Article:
A really smart sales rep reminded recently that many of his customers don’t take action on links sent in email campaigns. Or click on social media links.
Text links? Forget it.
He suggested that my focus on creating online content relied on a wrong assumption.
“Marketing folks think customers stare at computer screens all day like marketing people do,” he said matter-of-factly. “They don’t! My customers are not going to click on all the links you send out.”
OK, I might have been offended if… A) there wasn’t some truth to his statement; and B) he didn’t sell a bunch of product — but he does!
Most marketing metrics would dispute his analysis that few customers click on links. Clearly, email and online content can be effective if it adds to customer knowledge that ultimately builds preference for a brand.
But it’s also true that links, shares and retweets have become white noise for busy people— especially B2B customers like restaurant operators. Too much of a good thing can happen — like the free-and-easy ways to pass along content just for the heck of it.
Take action means many things
I came to realize a “link” was a matter of interpretation with this rep. His solution was to convert content we create for online consumption into brief PDFs.
“They’ll open a PDF attachment and look at it if it comes directly from me.”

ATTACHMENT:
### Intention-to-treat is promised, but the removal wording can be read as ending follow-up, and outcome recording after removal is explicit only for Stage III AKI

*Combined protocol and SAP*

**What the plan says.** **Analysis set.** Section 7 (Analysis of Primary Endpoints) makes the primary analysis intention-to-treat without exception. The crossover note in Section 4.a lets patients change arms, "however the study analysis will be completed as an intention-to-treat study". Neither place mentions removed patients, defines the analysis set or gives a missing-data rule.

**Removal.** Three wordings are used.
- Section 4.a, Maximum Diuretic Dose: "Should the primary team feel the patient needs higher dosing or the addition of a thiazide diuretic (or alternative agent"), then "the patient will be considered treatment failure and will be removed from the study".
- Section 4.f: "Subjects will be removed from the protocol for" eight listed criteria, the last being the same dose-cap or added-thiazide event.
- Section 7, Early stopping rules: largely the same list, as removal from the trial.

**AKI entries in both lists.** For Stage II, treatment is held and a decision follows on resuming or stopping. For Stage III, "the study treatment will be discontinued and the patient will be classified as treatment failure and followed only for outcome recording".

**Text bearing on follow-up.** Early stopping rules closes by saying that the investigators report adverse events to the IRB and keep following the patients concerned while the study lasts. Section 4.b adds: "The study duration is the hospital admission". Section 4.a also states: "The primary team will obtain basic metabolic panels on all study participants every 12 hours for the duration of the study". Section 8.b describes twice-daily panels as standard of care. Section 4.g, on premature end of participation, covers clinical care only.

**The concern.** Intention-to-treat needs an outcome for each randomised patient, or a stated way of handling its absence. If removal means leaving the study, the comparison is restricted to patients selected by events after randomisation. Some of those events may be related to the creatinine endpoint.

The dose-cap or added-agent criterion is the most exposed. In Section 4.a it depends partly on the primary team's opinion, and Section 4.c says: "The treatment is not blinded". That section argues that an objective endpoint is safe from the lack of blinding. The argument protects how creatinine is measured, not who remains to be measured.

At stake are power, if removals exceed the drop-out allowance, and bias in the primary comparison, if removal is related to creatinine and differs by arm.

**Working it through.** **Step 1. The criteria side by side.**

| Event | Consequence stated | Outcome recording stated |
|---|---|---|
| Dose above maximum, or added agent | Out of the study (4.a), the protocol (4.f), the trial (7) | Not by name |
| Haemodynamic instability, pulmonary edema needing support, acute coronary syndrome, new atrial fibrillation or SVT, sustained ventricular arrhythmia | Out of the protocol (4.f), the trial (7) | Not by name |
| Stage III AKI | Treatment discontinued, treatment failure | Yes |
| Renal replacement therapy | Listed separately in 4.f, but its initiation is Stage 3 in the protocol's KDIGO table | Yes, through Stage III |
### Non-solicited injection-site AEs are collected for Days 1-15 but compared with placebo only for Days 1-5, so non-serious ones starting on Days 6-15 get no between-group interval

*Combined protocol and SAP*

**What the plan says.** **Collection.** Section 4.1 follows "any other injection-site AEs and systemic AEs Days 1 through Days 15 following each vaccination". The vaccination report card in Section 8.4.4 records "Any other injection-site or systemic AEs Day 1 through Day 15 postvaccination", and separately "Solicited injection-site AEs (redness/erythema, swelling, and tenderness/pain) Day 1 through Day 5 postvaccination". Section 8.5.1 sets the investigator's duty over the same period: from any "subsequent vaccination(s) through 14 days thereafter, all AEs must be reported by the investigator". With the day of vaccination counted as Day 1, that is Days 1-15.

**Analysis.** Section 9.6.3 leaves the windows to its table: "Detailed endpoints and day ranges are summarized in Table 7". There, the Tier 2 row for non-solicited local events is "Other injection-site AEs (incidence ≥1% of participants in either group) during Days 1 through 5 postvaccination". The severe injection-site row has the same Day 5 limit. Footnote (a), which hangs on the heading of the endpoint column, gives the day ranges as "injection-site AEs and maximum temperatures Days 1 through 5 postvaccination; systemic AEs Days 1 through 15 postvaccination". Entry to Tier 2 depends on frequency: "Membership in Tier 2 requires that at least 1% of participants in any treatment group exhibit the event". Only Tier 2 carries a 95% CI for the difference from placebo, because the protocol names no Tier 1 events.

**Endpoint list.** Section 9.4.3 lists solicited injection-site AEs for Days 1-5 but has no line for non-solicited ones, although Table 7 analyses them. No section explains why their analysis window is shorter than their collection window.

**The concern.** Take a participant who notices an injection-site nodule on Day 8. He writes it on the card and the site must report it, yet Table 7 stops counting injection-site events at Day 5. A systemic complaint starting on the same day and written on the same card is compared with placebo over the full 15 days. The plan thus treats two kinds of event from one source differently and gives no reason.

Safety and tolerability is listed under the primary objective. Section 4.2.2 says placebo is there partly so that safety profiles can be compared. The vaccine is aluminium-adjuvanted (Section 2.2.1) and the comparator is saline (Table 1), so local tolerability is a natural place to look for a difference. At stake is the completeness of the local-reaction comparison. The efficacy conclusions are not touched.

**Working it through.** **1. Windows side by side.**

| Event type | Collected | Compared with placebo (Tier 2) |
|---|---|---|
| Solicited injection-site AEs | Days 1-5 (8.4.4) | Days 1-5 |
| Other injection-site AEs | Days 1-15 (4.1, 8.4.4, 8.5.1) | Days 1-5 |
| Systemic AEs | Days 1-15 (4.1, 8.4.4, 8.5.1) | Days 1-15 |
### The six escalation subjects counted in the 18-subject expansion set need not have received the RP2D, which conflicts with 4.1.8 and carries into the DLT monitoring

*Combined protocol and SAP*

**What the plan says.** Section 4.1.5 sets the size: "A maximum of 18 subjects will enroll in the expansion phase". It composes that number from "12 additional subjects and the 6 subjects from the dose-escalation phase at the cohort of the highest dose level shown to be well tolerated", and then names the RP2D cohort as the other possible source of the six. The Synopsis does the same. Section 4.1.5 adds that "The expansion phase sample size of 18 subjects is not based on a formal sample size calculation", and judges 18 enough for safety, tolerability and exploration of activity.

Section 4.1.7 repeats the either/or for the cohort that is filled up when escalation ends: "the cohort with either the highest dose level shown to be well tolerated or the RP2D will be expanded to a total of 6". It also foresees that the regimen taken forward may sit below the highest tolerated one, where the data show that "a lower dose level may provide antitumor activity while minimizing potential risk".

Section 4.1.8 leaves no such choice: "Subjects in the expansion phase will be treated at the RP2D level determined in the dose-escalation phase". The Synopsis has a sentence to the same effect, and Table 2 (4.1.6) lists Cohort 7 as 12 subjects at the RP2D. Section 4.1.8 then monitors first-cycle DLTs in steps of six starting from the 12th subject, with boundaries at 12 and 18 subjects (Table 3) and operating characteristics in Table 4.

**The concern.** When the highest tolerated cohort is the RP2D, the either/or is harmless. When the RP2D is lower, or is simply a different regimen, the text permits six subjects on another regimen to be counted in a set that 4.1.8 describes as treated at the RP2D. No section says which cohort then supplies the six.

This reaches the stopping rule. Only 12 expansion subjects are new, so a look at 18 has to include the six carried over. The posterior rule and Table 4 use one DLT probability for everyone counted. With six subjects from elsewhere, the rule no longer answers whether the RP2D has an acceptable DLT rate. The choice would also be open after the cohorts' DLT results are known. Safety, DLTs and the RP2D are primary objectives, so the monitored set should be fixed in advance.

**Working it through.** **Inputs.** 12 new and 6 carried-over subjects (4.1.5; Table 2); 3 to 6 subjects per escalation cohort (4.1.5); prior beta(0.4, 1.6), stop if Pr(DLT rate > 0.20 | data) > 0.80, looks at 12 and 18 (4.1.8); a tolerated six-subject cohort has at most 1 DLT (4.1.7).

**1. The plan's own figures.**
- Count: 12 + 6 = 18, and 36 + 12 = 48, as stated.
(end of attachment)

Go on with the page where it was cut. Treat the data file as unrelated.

Of course, clicking an attachment isn’t much different than selecting a link in the body of an email in terms of the physical motion! But an attachment is a world apart from a web link in this rep’s mind.
There are many people (and not just older ones!) who remain more comfortable with “paper” — even if the document is digital.
Perhaps a PDF holds more value for those in relationship-based sales like foodservice because reps (young and old) like to pass along “tangible” assets to help customers. An attachment, they say, seems more meaningful.
So, as our meeting broke up, we agreed to create PDF versions of key original content to the arsenal of sales pieces that reps can attach to customer emails.
We’ll see. He believes the idea will drive significant incremental sales in a short period of time. If so, the one-minute conversion step to create a PDF just might add a new level of “clickability.”